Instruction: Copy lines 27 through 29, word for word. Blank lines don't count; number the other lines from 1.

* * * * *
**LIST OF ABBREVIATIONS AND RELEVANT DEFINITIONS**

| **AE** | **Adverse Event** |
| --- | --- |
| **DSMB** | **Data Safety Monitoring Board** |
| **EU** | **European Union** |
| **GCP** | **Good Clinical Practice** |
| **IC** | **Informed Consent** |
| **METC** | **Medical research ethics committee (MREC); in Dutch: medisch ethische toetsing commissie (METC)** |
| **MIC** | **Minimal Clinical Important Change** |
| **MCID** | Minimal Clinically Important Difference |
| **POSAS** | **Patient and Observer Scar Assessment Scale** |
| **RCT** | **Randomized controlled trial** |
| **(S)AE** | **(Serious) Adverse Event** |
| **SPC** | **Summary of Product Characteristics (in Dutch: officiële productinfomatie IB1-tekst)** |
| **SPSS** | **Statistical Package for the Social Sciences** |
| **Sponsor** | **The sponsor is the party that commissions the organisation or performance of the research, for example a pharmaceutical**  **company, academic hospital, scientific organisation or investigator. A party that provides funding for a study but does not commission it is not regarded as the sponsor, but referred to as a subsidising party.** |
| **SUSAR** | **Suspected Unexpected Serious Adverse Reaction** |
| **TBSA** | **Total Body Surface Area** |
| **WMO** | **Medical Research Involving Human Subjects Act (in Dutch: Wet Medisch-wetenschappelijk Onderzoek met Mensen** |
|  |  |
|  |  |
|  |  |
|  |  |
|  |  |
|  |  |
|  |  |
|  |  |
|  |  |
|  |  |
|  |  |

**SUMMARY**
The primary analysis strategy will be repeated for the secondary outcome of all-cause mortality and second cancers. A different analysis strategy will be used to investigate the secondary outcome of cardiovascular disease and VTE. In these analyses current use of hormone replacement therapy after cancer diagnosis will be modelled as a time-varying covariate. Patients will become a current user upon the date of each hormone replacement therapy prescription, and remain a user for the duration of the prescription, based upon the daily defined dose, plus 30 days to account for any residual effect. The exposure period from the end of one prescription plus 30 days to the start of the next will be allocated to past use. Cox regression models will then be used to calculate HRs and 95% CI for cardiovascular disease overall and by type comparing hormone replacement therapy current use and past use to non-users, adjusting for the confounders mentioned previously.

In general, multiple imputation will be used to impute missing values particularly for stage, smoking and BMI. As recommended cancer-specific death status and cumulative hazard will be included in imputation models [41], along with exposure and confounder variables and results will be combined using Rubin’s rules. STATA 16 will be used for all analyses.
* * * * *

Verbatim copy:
|  |  |
|  |  |
|  |  |